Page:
Nereus, The Greek Noah


Some Images of Noah in Greek Art

On the Altar of Zeus at Pergamon (ca. 190 BC), Nereus, the Greek Noah, is the only one of scores of figures not actively engaged in the battle. The sculptors have placed him as a mute witness to the Greek gods’ defeat of the Giants (his Yahweh-believing sons) signifying the end of Greek faith in his God.

Sculpture of Nereus bearing witness to the Greek gods defeat of the Giants.

Vase-painting of Nereus and the Nereids.

On this red-figure vase depiction from ca. 490 BC, Nereus/Noah appears as a seated spiritual figure enjoying the devotion and affection of his daughters, the Nereids.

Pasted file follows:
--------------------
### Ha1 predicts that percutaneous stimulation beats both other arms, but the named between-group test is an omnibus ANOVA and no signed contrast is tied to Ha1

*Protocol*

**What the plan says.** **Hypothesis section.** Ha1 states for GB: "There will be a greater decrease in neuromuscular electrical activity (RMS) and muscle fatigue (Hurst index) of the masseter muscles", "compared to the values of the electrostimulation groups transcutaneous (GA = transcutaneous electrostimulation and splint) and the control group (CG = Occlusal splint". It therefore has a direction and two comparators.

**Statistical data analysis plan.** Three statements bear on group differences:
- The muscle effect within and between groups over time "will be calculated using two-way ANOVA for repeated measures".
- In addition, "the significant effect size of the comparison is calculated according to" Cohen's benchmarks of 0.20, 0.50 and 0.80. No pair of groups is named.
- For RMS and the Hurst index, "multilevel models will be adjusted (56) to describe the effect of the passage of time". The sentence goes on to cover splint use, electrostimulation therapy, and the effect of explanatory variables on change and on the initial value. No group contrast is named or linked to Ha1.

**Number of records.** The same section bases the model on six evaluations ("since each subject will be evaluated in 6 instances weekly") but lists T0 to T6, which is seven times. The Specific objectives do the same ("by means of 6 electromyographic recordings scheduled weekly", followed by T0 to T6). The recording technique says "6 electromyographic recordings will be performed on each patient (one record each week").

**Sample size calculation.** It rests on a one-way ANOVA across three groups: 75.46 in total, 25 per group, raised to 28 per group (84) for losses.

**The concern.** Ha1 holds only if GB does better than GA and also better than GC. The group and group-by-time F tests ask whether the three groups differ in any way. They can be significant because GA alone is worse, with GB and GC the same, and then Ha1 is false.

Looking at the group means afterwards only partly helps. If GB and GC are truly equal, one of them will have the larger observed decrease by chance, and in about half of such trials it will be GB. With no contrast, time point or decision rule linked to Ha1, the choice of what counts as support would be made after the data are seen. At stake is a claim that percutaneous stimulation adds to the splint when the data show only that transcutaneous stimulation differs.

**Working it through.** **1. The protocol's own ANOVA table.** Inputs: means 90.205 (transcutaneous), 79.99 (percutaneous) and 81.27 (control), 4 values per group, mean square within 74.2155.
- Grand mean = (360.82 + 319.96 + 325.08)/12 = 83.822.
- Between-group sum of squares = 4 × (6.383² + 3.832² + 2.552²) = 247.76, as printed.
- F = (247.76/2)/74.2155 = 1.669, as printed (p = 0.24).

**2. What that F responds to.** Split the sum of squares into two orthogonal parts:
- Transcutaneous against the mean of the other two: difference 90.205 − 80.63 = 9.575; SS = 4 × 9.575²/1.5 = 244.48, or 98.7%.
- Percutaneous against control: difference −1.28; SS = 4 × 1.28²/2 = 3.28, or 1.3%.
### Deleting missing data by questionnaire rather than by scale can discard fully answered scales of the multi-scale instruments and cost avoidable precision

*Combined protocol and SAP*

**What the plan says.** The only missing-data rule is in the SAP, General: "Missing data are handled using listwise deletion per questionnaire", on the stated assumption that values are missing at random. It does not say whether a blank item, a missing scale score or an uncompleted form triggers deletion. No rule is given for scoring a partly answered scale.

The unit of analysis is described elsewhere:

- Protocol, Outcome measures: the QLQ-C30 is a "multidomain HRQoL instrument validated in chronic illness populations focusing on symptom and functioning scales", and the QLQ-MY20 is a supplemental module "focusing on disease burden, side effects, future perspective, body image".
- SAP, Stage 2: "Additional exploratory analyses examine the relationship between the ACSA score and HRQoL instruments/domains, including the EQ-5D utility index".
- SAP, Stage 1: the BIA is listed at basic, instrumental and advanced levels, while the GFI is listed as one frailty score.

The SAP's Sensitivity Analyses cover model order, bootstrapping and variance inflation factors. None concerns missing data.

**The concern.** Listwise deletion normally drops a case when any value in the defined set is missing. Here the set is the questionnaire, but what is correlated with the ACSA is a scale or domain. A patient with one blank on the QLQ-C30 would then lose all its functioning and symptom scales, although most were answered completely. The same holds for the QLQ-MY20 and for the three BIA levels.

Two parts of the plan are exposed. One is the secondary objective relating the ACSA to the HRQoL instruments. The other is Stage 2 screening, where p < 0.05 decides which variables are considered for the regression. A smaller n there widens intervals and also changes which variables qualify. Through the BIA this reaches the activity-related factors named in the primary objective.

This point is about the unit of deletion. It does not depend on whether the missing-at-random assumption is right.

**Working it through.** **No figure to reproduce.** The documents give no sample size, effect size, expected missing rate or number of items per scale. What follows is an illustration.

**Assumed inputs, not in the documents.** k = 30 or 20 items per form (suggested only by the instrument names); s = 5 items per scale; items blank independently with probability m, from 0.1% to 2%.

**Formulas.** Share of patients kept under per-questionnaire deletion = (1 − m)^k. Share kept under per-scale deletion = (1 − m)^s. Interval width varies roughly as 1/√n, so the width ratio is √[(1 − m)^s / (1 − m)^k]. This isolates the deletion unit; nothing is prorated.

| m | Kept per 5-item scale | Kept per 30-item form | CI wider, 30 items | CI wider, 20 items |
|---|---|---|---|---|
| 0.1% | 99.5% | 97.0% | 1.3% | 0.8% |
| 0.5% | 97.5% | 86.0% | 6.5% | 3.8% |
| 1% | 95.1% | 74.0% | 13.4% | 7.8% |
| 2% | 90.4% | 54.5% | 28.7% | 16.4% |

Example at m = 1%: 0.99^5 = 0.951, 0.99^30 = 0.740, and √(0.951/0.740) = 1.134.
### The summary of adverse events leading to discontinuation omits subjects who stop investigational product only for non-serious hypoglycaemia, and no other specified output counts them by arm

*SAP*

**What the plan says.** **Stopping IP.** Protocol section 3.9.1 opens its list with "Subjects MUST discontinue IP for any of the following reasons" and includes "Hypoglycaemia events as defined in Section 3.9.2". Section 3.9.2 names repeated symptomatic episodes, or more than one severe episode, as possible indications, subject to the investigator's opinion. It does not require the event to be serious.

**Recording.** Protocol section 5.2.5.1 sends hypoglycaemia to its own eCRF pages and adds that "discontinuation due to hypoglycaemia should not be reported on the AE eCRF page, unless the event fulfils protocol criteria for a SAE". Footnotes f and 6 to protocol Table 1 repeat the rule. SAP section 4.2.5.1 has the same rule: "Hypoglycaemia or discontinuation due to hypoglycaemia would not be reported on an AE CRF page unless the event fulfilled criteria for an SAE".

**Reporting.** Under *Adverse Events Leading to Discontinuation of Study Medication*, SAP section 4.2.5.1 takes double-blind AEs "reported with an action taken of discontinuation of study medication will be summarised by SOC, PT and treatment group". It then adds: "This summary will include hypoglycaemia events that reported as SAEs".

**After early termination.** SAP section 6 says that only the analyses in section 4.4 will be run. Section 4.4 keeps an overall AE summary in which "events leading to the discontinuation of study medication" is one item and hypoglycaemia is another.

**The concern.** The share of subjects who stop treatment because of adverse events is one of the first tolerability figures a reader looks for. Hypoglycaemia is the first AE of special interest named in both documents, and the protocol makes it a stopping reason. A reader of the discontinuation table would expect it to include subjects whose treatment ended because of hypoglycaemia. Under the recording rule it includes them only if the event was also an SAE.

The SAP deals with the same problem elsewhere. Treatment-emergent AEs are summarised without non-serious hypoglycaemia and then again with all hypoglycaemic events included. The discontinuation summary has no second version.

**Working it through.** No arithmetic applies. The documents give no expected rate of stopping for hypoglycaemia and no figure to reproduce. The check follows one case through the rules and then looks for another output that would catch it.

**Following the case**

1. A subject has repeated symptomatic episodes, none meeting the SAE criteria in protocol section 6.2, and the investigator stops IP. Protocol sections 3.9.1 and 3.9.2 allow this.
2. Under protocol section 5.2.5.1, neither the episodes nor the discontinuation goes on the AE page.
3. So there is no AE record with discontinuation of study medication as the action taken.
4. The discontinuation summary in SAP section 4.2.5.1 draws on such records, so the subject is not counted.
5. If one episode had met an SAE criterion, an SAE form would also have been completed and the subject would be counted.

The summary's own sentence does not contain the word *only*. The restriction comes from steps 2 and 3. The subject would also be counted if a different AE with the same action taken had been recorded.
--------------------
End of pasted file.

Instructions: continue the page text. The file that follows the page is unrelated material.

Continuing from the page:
Shield-band panel showing Herakles and Nereus.

The inscription on this shield-band panel from 550 BC identifies the figures as Herakles and Halios Geron, the “Salt Sea Old Man,” an obvious allusion to Nereus/Noah. His bottom half is a fish, signifying that he came through the great Flood. Herakles, the Nimrod of Genesis, demands to know something that only the Salt Sea Old Man can tell him. A flame and a snake come out of Nereus’ head. Herakles demands to know from Nereus, a living connection to the pre-Flood world, where he can find the enlightenment of the serpent.

Read more about Nereus here.

Read the Preface from Athena and Kain.